During the 1929 Road Motor Commission, the South African government decided that the country's transport system was unrestricted and disorderly. The commission's chairperson, JC le Roux recommended that all public transport be subjected to public sector ownership. And so the Motor Carrier Transportation Act of 1930 was passed.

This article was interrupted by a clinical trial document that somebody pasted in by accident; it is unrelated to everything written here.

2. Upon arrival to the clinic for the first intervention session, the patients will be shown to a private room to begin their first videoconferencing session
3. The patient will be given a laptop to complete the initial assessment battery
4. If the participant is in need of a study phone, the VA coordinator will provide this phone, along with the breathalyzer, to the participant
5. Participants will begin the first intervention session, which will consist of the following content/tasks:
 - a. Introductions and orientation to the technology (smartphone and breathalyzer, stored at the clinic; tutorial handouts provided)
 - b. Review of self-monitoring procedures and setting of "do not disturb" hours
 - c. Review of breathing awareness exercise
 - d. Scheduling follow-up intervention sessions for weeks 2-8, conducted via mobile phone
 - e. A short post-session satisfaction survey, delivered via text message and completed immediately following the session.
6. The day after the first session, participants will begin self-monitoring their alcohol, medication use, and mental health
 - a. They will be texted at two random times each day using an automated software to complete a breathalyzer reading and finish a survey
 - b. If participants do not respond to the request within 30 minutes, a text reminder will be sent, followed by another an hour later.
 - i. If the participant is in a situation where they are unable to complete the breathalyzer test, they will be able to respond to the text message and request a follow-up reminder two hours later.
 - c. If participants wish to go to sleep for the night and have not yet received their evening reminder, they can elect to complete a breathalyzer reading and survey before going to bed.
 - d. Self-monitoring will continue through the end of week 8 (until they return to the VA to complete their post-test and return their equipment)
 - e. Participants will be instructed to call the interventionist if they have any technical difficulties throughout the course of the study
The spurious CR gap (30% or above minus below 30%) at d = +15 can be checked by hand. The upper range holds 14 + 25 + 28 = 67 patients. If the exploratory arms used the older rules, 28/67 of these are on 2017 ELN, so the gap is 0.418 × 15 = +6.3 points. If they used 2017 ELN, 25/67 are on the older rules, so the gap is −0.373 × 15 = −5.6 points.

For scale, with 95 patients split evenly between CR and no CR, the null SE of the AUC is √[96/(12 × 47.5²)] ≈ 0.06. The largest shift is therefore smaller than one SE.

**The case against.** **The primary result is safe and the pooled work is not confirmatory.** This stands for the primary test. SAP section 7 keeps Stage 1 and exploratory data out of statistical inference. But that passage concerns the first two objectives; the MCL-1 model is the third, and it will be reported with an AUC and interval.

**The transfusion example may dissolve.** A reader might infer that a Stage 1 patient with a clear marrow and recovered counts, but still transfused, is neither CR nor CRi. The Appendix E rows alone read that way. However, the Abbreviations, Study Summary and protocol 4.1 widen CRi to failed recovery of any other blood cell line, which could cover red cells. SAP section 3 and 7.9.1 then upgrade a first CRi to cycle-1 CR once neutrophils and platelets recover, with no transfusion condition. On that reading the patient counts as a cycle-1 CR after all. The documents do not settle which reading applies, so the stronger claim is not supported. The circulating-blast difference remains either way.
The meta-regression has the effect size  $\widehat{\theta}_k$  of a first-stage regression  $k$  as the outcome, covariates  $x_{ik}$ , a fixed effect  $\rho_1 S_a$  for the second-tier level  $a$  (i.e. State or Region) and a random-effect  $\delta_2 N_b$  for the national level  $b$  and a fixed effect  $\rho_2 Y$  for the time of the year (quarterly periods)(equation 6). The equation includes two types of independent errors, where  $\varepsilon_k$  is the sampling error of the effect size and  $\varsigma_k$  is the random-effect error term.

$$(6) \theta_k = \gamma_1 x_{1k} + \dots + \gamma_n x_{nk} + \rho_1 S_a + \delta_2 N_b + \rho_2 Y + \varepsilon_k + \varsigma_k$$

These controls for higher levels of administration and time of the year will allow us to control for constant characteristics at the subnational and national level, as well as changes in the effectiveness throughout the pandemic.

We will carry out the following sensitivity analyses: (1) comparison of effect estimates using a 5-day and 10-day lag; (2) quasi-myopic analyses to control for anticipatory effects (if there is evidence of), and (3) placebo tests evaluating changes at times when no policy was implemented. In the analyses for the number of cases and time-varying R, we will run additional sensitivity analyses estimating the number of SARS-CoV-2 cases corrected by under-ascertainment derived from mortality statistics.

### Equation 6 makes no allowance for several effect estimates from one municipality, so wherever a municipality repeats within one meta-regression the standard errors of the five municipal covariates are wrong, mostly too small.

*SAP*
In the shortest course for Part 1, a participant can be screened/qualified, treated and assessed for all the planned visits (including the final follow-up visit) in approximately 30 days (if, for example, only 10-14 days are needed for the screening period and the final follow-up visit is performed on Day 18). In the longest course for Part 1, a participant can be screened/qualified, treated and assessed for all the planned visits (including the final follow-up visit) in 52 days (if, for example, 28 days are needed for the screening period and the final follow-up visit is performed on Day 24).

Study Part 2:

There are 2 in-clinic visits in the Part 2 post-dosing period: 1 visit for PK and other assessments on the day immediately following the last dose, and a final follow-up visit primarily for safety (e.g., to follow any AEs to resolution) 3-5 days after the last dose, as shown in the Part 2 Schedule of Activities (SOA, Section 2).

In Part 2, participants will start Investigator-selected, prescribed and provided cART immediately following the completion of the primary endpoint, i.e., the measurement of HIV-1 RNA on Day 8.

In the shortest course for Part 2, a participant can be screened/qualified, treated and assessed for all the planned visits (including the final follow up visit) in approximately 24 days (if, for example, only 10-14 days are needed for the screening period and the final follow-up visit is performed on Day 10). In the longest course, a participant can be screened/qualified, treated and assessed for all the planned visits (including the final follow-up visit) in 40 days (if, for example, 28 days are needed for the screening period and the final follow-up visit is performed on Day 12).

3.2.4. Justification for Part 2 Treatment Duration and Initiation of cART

Under this legislation, the carrying of people with the goal of making a profit required a state-issued permit. Black drivers who applied for the permits were denied certification. Without permits, the ownership and management of transport facilities by black people was then considered an offence. Emerging black entrepreneurs in the bus and taxi industries were then forced to surrender their businesses to their white counterparts.